I sometimes wonder when it became normal to be in the Congo. I am becoming a bit of an expatriate, not for lack of fighting it, in that my identity is shifting further away from my own country. I wonder if it will always be a battle between Africa and starbucks, that I will long for whichever one I can't have. My friends parents are now much older, but they lived in Kenya 30 years ago and never quite got over it, like an old flame that haunts you. They moved to France because England was too stifling, and I wonder if I will end up like them, only minus their eight yappy dogs.

Monday, May 01, 2006

Points on a crisis

I returned from the field yesterday (an aside- most people would consider any place in Congo “the field,” but those of us here tend to use it to mean places outside of where we live, usually involving Landcruisers, motorcycles, trees fallen and blocking roads, and broken bridges. This recent trip was no exception).

I wish I could lay it all out, this mess that is Katanga. I don’t think the space here allows for that, and the slow internet at the Catholic mission where I am shacked up in Lubumbashi makes posting links a particularly lengthy endeavor. My last post touched on it, that the plots and characters of this crisis is intrinsically linked to the two wars that rocked Congo between 1998-2003, but also to other political problems, and a troubled history for this mineral rich province that dates back decades. So the information that I give will always be incomplete.

Katanga is in the southeast corner of the Democratic Republic of Congo. It shares its borders with three countries: Tanzania, Zambia and Angola. When Rwanda invaded Congo five years ago (ironically to try to take down a leader that they themselves had installed), local resistance movements known as “Mai-Mai” formed to fight the foreign invaders. It is difficult to describe the Mai-Mai as they were not a cohesive movement – Mai-Mai in one province had pretty much nothing to do with Mai-Mai in another one. In fact, the war in Congo often involved the splintering of armed movements on both sides into smaller and smaller factions, but the Mai-Mai were not really that together to begin with. The government in Kinshasa supported the Mai-Mai in Katanga with weapons, since they were fighting the Rwandans. After the peace agreement was signed, the Mai-Mai here were still around, and they did not just give up the power that had come with their guns. Katanga has gold and mineral wealth worth fighting for, even if this means just taking control of a few mines, rather than going for the whole thing. An understood truce between the Congolese army and the Mai-Mai fell apart in March of last year, supposedly after the army did not bring drinks to a meeting between the two groups. Once they turned on each other, the Mai-Mai began escalating raids and attacks onto civilians. The areas that I visited had 40,000 displaced people living there (they are not technically “refugees” as they have not crossed the border into another country, so they are called “internally displaced persons”). Imagine driving 150 miles of dirt roads dotted with small villages, with 8,000 families setting up huts among the houses of the locals, who do not have much themselves. These families brought nothing with them and are living primarily off cassava – a starchy root vegetable like a potato, with leaves that can be cooked like spinach. They are sharing locally forged pots between several families, who use the same ones for gather water and for cooking. Malnutrition rates are very high, which are contributing to high mortality rates. This particularly hits children under five.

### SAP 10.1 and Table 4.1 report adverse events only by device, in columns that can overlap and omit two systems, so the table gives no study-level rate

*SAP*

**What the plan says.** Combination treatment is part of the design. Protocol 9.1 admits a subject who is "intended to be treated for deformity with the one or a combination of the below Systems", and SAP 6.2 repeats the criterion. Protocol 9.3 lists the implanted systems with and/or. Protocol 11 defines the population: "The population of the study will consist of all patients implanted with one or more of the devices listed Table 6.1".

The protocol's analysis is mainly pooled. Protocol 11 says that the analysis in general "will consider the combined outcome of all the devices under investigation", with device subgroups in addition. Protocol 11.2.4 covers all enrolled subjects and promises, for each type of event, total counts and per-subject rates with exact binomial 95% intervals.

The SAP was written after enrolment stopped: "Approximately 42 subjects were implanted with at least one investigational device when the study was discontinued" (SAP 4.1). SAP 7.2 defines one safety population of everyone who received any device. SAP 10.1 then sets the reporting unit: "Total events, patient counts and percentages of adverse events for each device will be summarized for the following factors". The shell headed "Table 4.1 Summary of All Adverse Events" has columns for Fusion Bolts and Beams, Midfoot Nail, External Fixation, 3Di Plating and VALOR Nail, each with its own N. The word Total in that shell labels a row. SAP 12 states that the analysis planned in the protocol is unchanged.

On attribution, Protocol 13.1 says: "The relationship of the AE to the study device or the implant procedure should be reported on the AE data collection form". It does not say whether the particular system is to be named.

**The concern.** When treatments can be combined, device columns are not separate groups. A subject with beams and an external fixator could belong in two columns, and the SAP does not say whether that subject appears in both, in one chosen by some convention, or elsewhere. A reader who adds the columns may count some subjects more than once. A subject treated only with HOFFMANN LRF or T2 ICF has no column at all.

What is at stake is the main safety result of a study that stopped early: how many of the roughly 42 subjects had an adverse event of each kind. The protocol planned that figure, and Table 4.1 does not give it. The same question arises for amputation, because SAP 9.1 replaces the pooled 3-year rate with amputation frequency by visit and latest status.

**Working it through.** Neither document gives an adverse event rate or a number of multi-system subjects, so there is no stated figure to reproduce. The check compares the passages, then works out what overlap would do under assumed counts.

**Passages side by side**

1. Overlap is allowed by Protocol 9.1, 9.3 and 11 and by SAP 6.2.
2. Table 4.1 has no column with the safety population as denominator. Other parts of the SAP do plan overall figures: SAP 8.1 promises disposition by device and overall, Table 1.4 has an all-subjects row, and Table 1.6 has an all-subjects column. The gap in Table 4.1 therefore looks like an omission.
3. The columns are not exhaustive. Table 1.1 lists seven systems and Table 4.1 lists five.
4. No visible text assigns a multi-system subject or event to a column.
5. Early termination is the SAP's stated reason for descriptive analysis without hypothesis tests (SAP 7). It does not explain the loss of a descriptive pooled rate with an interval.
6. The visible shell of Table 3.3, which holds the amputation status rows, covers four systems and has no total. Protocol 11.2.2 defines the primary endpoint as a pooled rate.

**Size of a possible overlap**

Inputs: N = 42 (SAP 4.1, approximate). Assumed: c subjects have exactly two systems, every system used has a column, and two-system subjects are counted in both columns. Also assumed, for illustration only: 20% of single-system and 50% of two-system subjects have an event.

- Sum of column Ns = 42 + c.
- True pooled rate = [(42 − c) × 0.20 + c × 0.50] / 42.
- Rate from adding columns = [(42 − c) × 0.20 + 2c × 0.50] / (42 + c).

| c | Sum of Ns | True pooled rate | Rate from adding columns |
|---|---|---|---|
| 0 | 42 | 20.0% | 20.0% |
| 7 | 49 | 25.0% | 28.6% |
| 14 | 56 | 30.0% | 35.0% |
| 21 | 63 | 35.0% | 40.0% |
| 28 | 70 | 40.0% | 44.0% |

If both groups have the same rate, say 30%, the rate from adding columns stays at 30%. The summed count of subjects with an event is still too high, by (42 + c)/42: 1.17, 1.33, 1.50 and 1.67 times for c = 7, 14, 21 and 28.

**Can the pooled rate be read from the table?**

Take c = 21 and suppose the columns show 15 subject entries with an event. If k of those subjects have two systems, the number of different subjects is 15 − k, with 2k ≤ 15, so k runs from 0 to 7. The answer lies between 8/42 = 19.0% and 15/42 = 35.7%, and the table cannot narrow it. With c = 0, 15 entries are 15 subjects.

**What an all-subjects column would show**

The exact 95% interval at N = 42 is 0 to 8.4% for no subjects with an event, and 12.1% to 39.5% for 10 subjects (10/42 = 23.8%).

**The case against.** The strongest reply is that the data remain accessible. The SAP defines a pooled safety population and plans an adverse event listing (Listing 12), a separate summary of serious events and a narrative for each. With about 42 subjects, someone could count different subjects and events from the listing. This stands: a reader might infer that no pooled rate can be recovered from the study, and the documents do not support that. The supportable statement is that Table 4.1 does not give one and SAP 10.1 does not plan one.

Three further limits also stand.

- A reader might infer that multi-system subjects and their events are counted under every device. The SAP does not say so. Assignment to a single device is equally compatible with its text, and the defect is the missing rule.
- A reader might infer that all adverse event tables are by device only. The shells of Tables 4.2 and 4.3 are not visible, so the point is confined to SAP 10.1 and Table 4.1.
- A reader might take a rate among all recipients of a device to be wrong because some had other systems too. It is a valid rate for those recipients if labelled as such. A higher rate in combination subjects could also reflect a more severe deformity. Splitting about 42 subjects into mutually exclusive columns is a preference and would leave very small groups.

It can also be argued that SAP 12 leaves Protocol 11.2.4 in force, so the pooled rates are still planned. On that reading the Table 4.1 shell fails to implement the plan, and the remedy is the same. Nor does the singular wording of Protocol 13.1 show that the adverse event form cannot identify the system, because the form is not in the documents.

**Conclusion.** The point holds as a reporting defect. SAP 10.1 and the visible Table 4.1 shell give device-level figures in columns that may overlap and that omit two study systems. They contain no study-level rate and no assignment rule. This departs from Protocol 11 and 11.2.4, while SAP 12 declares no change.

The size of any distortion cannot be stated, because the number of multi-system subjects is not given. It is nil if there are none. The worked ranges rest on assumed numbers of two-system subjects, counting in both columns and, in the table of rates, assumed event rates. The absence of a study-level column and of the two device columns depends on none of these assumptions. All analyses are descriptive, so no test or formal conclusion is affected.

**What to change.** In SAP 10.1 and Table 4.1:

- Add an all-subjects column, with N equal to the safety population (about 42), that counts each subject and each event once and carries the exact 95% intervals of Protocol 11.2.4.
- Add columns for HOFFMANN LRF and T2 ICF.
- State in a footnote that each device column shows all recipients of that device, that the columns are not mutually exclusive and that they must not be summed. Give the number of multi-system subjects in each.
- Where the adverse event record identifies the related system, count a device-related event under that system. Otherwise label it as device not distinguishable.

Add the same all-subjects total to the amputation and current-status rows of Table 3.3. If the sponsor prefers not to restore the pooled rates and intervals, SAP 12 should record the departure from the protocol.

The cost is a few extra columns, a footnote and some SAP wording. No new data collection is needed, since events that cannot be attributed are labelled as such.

They have received no humanitarian assistance.

This is a school house that was burnt by the Mai-Mai in February. The village fled, and some are starting to come back to rebuild their lives. The rest of the village looks no better than this building.

To make things worse, the Congolese army is patrolling the area. In a way this is good – it has provided security for the population by preventing the Mai-Mai from attacking villages. But the army is also forcing people to act as porters and sexually exploiting women and girls. They force the local population to give them food, since they rarely receive their salaries. I also heard cases of false arrests, rape, kidnapping and murder.